## Location arithmetic

Location arithmetic (Latin arithmeticæ localis) is the additive (non-positional) binary numeral systems, which John Napier explored as a computation technique in his treatise Rabdology (1617), both symbolically and on a chessboard-like grid.

## Logic

Logic (from the logikḗ), originally meaning "the word" or "what is spoken", but coming to mean "thought" or "reason", is a subject concerned with the most general laws of truth, and is now generally held to consist of the systematic study of the form of valid inference.

## Logic gate

In electronics, a logic gate is an idealized or physical device implementing a Boolean function; that is, it performs a logical operation on one or more binary inputs and produces a single binary output.

## Logical conjunction

In logic, mathematics and linguistics, And (∧) is the truth-functional operator of logical conjunction; the and of a set of operands is true if and only if all of its operands are true.

## Logical connective

In logic, a logical connective (also called a logical operator, sentential connective, or sentential operator) is a symbol or word used to connect two or more sentences (of either a formal or a natural language) in a grammatically valid way, such that the value of the compound sentence produced depends only on that of the original sentences and on the meaning of the connective.

## Logical disjunction

In logic and mathematics, or is the truth-functional operator of (inclusive) disjunction, also known as alternation; the or of a set of operands is true if and only if one or more of its operands is true.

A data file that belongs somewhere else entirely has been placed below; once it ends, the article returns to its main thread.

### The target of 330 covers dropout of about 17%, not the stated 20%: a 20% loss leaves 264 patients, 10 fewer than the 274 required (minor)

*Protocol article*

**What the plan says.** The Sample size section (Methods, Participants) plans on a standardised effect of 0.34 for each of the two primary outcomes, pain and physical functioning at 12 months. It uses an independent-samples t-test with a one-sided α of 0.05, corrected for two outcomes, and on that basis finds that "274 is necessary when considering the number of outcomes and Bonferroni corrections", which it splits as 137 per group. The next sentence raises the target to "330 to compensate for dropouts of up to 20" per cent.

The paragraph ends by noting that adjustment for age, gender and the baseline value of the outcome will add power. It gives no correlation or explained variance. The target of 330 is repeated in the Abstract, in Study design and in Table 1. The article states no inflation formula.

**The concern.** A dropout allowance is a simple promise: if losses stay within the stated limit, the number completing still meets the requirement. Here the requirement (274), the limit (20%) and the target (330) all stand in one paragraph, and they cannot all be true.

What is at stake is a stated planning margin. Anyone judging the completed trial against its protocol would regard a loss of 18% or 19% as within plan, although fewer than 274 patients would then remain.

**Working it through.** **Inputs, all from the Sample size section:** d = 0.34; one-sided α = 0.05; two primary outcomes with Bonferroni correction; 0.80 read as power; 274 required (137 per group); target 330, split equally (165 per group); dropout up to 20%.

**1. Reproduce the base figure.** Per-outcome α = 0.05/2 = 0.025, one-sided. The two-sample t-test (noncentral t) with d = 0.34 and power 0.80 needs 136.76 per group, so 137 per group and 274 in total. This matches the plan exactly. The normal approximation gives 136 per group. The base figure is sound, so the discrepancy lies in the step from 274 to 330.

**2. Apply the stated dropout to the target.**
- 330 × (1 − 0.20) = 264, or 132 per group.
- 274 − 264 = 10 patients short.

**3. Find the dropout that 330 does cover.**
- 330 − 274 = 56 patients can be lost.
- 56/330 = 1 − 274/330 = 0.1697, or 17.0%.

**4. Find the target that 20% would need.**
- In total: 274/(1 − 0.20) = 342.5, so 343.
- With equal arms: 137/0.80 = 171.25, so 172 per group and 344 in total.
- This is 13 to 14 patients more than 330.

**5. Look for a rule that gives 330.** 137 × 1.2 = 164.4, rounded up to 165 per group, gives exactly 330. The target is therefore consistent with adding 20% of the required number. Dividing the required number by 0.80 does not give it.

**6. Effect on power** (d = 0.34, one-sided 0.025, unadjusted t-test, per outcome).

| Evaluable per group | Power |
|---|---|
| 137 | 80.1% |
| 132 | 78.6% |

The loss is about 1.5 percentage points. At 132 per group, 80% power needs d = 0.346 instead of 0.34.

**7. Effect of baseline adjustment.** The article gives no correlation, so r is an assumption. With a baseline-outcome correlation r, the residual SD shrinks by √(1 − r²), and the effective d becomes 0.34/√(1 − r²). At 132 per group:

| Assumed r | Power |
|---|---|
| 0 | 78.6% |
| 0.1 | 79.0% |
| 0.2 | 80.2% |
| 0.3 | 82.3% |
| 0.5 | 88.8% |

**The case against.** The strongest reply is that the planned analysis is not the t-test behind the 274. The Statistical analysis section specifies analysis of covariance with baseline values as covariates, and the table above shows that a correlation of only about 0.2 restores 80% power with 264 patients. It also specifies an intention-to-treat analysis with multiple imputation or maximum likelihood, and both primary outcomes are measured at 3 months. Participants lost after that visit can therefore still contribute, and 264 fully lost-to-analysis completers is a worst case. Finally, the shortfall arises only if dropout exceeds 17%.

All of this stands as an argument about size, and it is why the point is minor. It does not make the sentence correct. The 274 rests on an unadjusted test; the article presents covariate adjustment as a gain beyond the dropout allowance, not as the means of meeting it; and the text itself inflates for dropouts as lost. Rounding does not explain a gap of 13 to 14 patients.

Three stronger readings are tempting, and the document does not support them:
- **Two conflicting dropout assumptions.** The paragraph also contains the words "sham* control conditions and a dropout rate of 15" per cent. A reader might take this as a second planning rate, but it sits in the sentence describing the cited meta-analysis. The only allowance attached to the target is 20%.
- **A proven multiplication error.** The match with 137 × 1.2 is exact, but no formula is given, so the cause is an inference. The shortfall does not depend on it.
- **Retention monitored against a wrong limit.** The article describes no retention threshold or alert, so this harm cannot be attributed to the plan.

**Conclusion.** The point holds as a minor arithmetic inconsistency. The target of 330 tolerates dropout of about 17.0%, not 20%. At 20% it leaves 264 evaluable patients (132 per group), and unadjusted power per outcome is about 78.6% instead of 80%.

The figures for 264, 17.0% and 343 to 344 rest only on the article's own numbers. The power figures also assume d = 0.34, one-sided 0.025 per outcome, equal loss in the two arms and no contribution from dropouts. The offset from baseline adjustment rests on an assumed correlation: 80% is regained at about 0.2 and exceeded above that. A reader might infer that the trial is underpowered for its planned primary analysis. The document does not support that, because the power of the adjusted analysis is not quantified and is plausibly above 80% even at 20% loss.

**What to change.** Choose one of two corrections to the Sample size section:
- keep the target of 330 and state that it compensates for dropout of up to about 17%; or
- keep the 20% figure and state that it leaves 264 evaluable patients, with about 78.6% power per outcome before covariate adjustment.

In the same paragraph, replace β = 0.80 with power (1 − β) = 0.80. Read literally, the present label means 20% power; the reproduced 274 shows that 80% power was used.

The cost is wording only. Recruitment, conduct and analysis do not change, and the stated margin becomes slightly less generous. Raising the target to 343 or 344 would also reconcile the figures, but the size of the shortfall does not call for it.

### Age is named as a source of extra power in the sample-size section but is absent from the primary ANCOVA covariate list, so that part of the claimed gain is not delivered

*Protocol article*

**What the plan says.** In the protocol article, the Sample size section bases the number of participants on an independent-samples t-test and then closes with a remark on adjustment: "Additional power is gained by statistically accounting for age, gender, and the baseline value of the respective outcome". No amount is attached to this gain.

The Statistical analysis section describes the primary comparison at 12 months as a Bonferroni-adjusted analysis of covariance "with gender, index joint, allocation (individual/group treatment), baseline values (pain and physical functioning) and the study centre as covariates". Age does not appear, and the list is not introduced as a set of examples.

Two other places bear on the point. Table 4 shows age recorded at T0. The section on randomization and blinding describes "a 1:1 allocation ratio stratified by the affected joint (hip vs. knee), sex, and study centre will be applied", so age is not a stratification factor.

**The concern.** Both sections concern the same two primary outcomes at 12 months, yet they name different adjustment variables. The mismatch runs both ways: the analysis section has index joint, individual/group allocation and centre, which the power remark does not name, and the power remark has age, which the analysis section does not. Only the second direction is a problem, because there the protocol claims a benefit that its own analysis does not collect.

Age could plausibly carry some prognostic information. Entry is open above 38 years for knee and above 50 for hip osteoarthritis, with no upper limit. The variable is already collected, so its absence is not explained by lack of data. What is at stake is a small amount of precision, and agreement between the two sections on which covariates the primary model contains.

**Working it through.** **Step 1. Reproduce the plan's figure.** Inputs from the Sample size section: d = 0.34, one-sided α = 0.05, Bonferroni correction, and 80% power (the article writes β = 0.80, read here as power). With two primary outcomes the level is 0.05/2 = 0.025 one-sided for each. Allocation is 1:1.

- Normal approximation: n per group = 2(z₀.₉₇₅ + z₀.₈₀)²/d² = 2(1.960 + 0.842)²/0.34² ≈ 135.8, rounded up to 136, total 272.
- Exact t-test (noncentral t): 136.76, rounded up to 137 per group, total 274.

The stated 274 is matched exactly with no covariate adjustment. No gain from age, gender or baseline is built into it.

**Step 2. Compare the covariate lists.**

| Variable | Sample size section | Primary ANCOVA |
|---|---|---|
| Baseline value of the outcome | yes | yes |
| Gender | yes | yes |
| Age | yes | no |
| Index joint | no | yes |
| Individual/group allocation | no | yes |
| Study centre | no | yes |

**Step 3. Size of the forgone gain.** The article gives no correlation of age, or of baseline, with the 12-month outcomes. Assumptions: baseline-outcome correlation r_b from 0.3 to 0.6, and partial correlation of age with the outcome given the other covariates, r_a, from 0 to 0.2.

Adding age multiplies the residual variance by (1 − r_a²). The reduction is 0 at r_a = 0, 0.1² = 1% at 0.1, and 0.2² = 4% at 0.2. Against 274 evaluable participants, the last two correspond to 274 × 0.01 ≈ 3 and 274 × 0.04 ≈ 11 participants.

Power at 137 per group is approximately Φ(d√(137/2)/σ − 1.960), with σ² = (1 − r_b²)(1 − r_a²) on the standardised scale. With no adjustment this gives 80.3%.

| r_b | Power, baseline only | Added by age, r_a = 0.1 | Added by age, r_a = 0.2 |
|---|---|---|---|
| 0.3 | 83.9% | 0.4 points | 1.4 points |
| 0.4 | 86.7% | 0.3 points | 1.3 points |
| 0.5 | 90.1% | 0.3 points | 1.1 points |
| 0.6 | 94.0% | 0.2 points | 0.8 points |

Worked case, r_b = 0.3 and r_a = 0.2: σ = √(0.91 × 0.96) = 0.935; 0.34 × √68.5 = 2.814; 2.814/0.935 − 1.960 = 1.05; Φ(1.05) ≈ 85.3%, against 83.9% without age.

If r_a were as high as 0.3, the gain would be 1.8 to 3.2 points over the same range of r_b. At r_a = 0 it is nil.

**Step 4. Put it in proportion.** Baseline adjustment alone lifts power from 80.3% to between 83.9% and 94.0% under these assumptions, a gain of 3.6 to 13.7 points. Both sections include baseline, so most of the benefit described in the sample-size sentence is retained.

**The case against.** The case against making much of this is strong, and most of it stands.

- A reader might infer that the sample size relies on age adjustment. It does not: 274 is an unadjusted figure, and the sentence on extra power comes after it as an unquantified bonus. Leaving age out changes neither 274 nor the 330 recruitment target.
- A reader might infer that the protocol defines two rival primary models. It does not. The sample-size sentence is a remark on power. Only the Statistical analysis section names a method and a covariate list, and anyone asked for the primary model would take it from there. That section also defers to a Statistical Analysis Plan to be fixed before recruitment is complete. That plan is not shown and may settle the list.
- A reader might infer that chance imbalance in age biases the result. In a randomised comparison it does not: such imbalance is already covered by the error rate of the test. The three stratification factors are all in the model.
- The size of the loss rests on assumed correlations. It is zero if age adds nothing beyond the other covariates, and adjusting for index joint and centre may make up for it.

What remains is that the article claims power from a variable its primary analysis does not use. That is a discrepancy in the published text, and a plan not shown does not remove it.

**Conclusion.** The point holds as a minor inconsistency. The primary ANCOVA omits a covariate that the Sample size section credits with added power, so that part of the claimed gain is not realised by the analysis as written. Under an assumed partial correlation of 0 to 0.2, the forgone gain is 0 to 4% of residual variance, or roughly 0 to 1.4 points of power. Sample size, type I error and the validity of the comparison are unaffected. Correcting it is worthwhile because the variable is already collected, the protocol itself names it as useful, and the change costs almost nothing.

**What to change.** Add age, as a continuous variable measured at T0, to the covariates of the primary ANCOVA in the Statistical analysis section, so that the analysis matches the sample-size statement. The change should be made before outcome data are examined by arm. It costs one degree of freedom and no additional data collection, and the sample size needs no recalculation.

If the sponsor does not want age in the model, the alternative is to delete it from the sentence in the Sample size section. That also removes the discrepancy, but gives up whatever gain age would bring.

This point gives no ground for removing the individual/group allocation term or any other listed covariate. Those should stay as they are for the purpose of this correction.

## Long division

In arithmetic, long division is a standard division algorithm suitable for dividing multidigit numbers that is simple enough to perform by hand.

## Magnet

A magnet is a material or object that produces a magnetic field.

## Magnetic field

A magnetic field is a vector field that describes the magnetic influence of electrical currents and magnetized materials.

## Mangareva

Mangareva is the central and largest island of the Gambier Islands in French Polynesia.

## Massachusetts Institute of Technology

The Massachusetts Institute of Technology (MIT) is a private research university located in Cambridge, Massachusetts, United States.

## Mathematics

Mathematics (from Greek μάθημα máthēma, "knowledge, study, learning") is the study of such topics as quantity, structure, space, and change.

## Metre (poetry)

In poetry, metre is the basic rhythmic structure of a verse or lines in verse.

## Middle Ages

In the history of Europe, the Middle Ages (or Medieval Period) lasted from the 5th to the 15th century.

## Modulo operation

In computing, the modulo operation finds the remainder after division of one number by another (sometimes called modulus).

## Morse code

Morse code is a method of transmitting text information as a series of on-off tones, lights, or clicks that can be directly understood by a skilled listener or observer without special equipment.

## Multiplication

Multiplication (often denoted by the cross symbol "×", by a point "⋅", by juxtaposition, or, on computers, by an asterisk "∗") is one of the four elementary mathematical operations of arithmetic; with the others being addition, subtraction and division.

## Negation

In logic, negation, also called the logical complement, is an operation that takes a proposition P to another proposition "not P", written \neg P (¬P), which is interpreted intuitively as being true when P is false, and false when P is true.

## Negative number